Pledge of Allegiance ruling recalls school prayer debate

July 02, 2002|By MICHAEL OLESKER

WITH LAST week's court ruling on the Pledge of Allegiance, I immediately thought of two familiar names: God and Leonard Kerpelman. The two have had their uneasy public connection. But when a federal appeals court declared "under God" should be removed from the pledge recited every school day morning, I figured Kerpelman would cheer, and God in his wisdom would understand.

"I thought the court's decision was encouraging, and the outcry against it has made me ill," Kerpelman, 77, was saying over the weekend. "People don't understand the Constitution - or they pretend they don't. It's more than just separation of church and state. I don't like overt expressions of piety. And I don't like captive children being forced to do something that might violate their personal beliefs."

He comes at this with a history that changed America. Four decades ago, Kerpelman was Madalyn Murray O'Hair's attorney. She was a Baltimore housewife, and an atheist, who had kids in the public schools. She didn't want them exposed to classroom prayers every morning.

She and Kerpelman took her case all the way to the U.S. Supreme Court, which responded by removing organized prayer from the public schools. It did not, of course, change in any way all private prayers whispered immediately before tests. That is an act that goes on unabated, and undebated, the distinction being neither O'Hair nor Kerpelman wished to impose their views on others who might wish a private word with God. But they also did not want others' views imposed on them.

If you think last week's ruling was controversial, you've forgotten the rage of 40 years ago, when O'Hair and Kerpelman were accused of trying to turn America into a nation of atheists and of sabotaging the nation's traditional right to worship God.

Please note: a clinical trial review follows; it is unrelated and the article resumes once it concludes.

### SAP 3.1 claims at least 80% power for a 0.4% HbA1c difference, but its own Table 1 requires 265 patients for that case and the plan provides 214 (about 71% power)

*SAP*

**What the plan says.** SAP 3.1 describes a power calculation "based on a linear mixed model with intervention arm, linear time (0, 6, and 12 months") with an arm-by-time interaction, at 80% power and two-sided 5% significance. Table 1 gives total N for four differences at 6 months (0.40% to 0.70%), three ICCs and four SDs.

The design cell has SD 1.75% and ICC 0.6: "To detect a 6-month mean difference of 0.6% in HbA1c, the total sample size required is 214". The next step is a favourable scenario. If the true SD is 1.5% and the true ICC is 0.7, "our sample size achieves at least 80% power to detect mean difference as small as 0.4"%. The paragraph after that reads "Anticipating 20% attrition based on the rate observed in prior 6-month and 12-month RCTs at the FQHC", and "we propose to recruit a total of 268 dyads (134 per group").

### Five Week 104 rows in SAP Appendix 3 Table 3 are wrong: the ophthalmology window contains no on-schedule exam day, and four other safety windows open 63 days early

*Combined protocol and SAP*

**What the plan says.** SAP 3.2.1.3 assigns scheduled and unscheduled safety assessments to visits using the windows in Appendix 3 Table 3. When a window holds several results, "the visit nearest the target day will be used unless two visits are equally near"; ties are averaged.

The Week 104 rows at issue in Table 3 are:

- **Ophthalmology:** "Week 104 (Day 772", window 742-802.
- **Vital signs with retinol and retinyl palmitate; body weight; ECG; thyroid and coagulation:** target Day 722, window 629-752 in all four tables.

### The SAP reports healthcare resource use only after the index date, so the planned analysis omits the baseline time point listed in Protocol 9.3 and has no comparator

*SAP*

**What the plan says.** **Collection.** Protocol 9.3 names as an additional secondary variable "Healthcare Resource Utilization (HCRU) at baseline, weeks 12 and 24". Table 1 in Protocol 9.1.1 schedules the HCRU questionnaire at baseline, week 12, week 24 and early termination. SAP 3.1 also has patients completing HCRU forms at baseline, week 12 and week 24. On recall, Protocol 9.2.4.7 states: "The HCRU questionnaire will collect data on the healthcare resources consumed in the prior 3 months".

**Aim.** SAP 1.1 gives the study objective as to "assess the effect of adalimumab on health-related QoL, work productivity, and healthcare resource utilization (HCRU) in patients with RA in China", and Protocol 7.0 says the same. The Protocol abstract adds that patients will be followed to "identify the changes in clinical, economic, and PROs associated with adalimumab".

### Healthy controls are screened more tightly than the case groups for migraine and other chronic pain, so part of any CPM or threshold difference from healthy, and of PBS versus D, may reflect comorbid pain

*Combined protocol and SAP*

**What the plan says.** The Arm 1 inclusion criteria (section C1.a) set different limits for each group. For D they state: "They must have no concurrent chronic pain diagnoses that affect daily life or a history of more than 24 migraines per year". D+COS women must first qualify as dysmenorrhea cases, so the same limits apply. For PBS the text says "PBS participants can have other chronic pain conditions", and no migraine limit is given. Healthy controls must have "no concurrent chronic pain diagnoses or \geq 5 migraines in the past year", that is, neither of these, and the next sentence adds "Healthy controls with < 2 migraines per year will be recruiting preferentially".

Kerpelman's own perception of God?

"I don't like to discuss that," he said, with a kind of embarrassed chuckle. "It puts people off."

Which is exactly his point, then and now: We are a multicultural society. It is precisely the American strength that we allow people to worship God in their own way - or not at all - because one's relationship with one's God is a private matter. Belief in a supreme being is an act of faith, and not necessarily fact. No one knows for sure - no one - including those who wish fervently to believe in a God who exerts moral force over the universe.

In fact, the Pledge of Allegiance's own bumpy history is testament to that mix of American beliefs. Written in 1892 by a Baptist minister, the Rev. Francis Bellamy, the original pledge contained no reference to God or country. It read:

"I pledge allegiance to my flag and to the Republic for which it stands, one nation, indivisible, with liberty and justice for all." It was three decades later before "my flag" was changed to "the flag of the United States of America," at the prodding of the American Legion and the Daughters of the American Revolution.

And it was another quarter-century before "under God" was added by Congress, after much lobbying by the Knights of Columbus. The phrase stood until last week, when a federal appeals court in San Francisco declared that reciting the pledge was unconstitutional because of those very words.

But the nation was so enraged that - one day later - the court put the ruling on hold indefinitely.

Which gets us back to those kids reciting the pledge each morning in class.

"My feeling is that you shouldn't deal with captive children like that," Kerpelman said. "That's what really riles me. We have schools that take a mixed group of kids and impart the values of one group - those who are monotheistic. If I were a Buddhist, for example, it would bother me very deeply if my kids were indoctrinated with non-Buddhist values.

"Or whatever beliefs regarding God and religion, Buddhist or atheist or whatever. That kind of stuff belongs in the home, or in the house of worship. That's where we deal with notions of God."

There are, of course, other problems. Reciting a pledge, or offering a prayer, are intended as daily reinforcements of belief for young minds. In fact, by their very repetition, they sometimes have the reverse effect of removing all sense of intended emotion and meaning. The words are just words, recited in a familiar and numbing cadence.

Maybe we should leave it to the kids: Make reference to God if you wish, or save it for private moments if that makes you more comfortable.

Then we can return to other concerns: about schools that have classrooms so overcrowded, and teachers so overworked, and the kids come from such broken families and the schools are so underfunded that - "under God" or not - at the end of the day, a lot of these kids frankly haven't got a prayer.

That should bother us at least as much as two words in a daily pledge.

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